Expansion of R&D incentives to encourage the flow of FDI and innovation into the UK

As the UK charts its course post-EU and looks to recover from the economic damage caused by the COVID-19 pandemic, it is more important than ever to attract innovation and investment into the country. The development at unprecedented pace of vaccines categorically shows the direct impact that innovative science and technology has upon the whole UK economy. However, when compared to other nations, the UK underinvests in research & development (R&D) relative to most competitor nations and is losing foreign direct investment (FDI) at an alarming rate. We are calling for an expansion of R&D incentives to encourage the flow of FDI and innovation into the UK and in this response, we will detail actions the UK can take to attract investment and produce innovation.

The UK benefits from the investment, innovation and demand that inward investment brings, but the value of net FDI flows into the UK is dropping, falling for the third year in a row in 2019, with a further fall expected in the 2020 figures. To illustrate the importance of FDI to the UK economy, FDI into the UK results in approximately 4 million jobs, contributing 27% of UK approximate gross value added and contributing to 27.2% of capital investment. The UK has the highest FDI stock as a proportion of GDP in the G7 (at 68.8%). This is higher than the OECD average (43.8%).

Combining these figures with spend on R&D that is below the OECD average (1.7% of GDP) and much lower than competitor countries offer (R&D expenditure in Germany is 3.1% of GDP, the US is 2.8%, France is 2.2%) as well as the OECD’s low ranking of the UK’s R&D tax scheme for large companies (23 out of 44), the vulnerabilities abound. Although the UK is ranked in the top 10 on most measures of business competitiveness, other countries are constantly improving their business environments. The UK needs continuous reform to increase competitiveness and to retain and attract FDI as any increase in international competitiveness will see the UK susceptible to disinvestment.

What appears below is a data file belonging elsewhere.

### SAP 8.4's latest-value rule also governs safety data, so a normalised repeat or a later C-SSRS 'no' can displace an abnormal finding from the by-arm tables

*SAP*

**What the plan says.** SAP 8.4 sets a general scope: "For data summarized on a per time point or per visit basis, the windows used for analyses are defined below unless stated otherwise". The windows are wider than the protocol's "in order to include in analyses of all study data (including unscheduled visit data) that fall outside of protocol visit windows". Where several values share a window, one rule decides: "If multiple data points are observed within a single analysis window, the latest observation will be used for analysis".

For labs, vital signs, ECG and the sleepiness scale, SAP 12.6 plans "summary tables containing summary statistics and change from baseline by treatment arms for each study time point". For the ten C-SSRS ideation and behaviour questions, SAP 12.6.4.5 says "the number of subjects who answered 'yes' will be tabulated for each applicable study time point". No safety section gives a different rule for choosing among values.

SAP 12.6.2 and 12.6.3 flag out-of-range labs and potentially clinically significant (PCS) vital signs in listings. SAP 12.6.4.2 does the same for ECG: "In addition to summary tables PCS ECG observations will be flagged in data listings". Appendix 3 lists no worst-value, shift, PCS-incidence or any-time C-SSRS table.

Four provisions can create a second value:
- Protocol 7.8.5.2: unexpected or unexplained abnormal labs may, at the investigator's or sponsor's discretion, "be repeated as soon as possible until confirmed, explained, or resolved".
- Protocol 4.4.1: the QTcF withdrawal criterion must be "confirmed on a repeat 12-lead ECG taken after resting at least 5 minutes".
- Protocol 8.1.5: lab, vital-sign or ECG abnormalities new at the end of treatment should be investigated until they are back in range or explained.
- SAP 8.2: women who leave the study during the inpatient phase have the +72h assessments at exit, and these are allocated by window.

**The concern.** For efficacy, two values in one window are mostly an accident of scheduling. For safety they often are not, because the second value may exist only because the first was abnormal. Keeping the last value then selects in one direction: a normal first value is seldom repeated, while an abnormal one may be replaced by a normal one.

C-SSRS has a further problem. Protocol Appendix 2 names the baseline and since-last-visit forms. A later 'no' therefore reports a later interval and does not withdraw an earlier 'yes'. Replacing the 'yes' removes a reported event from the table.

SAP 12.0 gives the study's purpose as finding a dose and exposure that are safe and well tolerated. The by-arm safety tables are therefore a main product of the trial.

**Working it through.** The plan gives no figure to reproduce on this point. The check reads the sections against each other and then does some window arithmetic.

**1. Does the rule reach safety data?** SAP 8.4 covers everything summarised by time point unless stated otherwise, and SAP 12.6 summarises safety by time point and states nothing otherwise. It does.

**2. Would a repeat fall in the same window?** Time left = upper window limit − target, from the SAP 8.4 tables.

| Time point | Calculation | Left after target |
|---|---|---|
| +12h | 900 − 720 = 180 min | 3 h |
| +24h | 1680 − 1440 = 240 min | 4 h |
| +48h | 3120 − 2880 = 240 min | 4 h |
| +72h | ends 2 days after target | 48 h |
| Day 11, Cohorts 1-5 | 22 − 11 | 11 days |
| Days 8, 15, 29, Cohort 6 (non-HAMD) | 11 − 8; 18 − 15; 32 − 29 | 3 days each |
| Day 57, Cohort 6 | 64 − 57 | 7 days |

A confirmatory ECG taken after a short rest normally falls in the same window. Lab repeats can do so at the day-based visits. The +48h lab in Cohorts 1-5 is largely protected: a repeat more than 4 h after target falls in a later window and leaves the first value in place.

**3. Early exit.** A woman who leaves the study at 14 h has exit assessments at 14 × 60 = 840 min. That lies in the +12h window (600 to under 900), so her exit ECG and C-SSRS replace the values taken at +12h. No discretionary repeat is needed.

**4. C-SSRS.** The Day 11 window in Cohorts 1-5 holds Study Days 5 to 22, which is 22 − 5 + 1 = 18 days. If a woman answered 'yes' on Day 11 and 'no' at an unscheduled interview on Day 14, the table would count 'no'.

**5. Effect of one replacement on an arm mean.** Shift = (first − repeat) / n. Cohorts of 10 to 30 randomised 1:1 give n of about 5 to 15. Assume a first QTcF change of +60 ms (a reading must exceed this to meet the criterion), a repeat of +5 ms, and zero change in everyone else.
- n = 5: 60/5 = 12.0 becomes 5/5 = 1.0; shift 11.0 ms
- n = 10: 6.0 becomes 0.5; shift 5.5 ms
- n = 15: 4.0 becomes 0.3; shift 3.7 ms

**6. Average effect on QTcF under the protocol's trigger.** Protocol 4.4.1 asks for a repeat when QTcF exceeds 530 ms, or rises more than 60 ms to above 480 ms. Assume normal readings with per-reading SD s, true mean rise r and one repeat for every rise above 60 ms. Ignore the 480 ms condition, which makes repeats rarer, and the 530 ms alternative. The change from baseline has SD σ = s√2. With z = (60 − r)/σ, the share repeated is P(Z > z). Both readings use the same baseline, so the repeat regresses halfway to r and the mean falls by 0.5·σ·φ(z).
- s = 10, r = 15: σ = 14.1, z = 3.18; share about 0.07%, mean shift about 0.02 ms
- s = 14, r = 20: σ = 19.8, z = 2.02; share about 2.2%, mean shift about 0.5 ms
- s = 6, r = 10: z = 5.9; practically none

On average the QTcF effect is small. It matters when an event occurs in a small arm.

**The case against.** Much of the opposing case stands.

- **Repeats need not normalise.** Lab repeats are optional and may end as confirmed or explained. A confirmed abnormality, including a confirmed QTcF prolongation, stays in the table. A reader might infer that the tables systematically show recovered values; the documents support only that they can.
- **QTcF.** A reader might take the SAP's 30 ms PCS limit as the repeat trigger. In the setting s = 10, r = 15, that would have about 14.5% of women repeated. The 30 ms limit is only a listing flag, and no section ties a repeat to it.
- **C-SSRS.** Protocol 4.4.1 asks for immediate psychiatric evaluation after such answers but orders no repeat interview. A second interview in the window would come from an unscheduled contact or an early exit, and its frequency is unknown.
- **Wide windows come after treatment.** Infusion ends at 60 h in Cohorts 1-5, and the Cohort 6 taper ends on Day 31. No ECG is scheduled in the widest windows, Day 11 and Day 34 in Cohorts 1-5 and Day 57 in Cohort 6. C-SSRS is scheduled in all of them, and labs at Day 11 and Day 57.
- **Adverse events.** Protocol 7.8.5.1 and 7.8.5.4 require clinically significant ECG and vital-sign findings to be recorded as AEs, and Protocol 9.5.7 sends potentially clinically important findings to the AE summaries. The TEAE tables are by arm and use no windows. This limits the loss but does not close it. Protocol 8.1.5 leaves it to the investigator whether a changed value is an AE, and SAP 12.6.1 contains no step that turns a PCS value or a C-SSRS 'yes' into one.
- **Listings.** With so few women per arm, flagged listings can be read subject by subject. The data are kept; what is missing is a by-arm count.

There are two ways that this problem can be approached. The first is by incentivising existing investors to spend more on their R&D in the UK and the second is to attract more R&D spend. Increasing R&D intensive FDI will contribute to the UK becoming a world-leading science superpower and see total R&D spend as a proportion of GDP reach 2.4% by 2027. It will also enhance UK competitiveness, boost productivity and create highly skilled jobs across the nation, unlocking wider economic and societal benefits.

Recent studies have shown that that tax incentives are effective drivers for FDI given that with globalisation, locations are becoming more and more similar. When combined with other positive business environment elements, nations that offer tax incentives become more attractive places to invest. These tax incentives influence the decision-making process for internationally mobile investments that have competition between locations.